Man signing contract“Choice-of-law” provisions, identifying which state’s laws a contract will be interpreted under, are almost universally found in contract “boilerplate.” Businesspeople anxious to get deals done typically focus their attention on the up-front-and-center contractual provisions detailing the terms of the deal, not the boilerplate language concerning jurisdiction, venue, choice-of-law, and other unexciting provisions stuck in at the end, almost like an afterthought. But a recent decision from New York’s Court of Appeals, 2138747 Ontario, Inc. v. Samsung C & T Corporation,[1] reminds businesses and lawyers alike that every single term in a contract – no matter how unimportant it may seem during the drafting process – merits careful consideration before the parties sign.

In Ontario, the issue was the choice-of-law provision – in particular, whether a choice-of-law provision in a contract between non-New York litigants providing that the contract was to be “enforced” under New York law required straightforward application of New York’s six-year statute of limitations for breach of contract actions,[2] or instead whether the “borrowing statute”[3] should be applied.  The borrowing statute of CPLR 202 provides that New York non-residents may bring claims pertaining to causes of action that accrue outside New York only if the action would be timely under both New York and the home jurisdiction’s statute of limitations.

By way of background, most choice-of-law provisions direct a court to apply the substantive law of the chosen state (essentially, laws that concern a litigant’s rights). However, in Ontario, because the provision at issue provided that the contract would be “enforced” according to New York law, the litigants agreed that New York procedural law would also apply (essentially, the law that governs conduct in the courtroom). Rules regarding statutes of limitations – which set the time period within which a litigant may prosecute a claim – are generally considered by New York courts to be procedural.

Against this backdrop, the issue in Ontario was this: since the contract specified that New York procedural law would apply, how should the court reconcile two conflicting procedural rules? Should it enforce the six-year statute of limitations as it would if the breach concerned New York parties? Or should it find a lawsuit timely only if it was timely under both New York and the home jurisdiction’s statute of limitations (pursuant to the borrowing statute)?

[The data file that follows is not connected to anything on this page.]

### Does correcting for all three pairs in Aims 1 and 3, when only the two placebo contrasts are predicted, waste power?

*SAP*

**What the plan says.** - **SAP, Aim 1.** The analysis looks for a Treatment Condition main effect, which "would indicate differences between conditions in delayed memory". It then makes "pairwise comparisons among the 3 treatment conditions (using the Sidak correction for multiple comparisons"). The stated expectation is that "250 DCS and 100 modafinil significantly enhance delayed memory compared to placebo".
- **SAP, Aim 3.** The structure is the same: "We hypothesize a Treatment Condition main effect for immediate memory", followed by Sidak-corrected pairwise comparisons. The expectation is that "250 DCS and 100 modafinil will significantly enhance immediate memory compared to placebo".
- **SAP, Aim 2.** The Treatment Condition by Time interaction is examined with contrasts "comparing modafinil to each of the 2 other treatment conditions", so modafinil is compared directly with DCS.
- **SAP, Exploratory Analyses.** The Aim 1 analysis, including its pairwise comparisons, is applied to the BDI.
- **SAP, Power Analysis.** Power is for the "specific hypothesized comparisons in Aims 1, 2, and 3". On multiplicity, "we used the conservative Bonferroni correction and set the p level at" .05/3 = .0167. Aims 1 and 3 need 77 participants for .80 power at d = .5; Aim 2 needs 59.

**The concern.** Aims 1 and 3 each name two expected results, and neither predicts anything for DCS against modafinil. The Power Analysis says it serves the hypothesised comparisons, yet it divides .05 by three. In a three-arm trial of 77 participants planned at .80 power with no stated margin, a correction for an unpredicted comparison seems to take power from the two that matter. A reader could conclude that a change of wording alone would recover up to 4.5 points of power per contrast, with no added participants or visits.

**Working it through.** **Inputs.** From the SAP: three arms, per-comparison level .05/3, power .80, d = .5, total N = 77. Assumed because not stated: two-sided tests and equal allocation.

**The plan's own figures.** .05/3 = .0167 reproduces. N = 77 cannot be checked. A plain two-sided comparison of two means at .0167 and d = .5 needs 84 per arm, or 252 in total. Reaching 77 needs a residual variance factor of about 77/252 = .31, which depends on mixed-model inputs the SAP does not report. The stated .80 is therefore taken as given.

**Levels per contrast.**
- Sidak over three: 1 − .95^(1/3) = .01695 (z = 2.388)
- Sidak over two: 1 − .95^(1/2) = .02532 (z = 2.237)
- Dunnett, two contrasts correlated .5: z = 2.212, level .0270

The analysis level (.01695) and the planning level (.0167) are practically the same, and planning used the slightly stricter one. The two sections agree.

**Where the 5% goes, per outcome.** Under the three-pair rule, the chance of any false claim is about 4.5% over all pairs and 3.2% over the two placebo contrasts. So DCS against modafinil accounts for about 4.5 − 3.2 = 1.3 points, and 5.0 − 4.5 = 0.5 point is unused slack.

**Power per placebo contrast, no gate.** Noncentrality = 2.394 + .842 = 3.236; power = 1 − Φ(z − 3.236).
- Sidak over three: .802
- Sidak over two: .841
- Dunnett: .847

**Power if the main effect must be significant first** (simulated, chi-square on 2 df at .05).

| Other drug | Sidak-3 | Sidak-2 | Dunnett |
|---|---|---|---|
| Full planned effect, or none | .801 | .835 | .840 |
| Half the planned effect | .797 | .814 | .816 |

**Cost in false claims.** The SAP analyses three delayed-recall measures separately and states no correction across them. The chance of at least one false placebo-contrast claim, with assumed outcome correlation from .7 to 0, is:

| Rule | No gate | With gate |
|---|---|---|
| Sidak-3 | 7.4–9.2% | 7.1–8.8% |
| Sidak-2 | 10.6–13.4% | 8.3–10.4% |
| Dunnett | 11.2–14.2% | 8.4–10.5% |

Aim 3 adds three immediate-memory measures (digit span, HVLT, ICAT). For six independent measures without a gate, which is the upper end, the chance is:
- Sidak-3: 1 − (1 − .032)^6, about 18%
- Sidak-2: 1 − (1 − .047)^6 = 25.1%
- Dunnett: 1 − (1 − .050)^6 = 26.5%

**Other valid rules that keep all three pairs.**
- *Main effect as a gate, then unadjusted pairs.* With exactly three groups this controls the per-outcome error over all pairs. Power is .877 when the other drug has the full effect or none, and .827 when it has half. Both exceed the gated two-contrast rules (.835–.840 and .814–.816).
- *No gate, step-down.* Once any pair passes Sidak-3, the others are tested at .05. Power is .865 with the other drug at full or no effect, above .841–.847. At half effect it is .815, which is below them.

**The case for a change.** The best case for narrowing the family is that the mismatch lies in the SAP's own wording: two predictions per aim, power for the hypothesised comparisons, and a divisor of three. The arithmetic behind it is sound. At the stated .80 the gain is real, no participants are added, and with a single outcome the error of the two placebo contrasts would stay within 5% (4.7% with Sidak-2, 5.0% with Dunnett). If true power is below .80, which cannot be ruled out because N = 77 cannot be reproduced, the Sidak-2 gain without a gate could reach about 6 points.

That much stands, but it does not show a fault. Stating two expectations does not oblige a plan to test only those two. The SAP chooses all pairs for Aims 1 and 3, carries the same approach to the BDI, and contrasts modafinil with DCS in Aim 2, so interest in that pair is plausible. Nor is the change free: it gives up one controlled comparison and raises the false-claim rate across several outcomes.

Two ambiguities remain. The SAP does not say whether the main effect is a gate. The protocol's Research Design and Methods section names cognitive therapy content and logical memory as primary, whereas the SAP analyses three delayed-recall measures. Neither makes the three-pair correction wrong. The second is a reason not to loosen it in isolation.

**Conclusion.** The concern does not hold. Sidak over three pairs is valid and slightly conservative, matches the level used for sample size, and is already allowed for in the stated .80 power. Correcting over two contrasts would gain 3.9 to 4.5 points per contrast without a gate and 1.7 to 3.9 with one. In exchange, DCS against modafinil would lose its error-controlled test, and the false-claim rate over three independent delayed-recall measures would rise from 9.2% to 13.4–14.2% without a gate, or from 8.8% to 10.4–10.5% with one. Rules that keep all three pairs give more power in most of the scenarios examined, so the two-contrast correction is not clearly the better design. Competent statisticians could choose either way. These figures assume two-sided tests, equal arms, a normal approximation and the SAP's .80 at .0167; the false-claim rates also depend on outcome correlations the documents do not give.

Ultimately, the Ontario court ruled that the borrowing statute applies, requiring the claim to be timely in both venues, in part because it was in direct contrast to the long-standing common law rule that the procedural law of the venue controls. In other words, if the legislature upends long-standing legal traditions by statute, a reviewing court must consider that break to be principally important, and should uphold its legal effect.

Notably, the Ontario court explicitly did not address what the effect would be if the parties had expressly provided that the contract would be subject to New York’s six-year statute of limitations, and left open that such a provision might run afoul of CPLR 201, which generally prevents elongation of statutes of limitation by contract.

The takeaway from this case? If you are a non-resident contracting to perform services outside of New York, and your contract stipulates that New York procedural law applies, be aware that you swallow that procedural law whole, and may be unable to contract around your home jurisdiction’s shorter statute of limitations. And more broadly, this case serves as an important lesson. It’s often the provisions that seem the most innocuous during drafting that can cause the biggest headaches later.

[1] 31 N.Y.3d 372.

[2] CPLR 213(2).

[3] CPLR 202.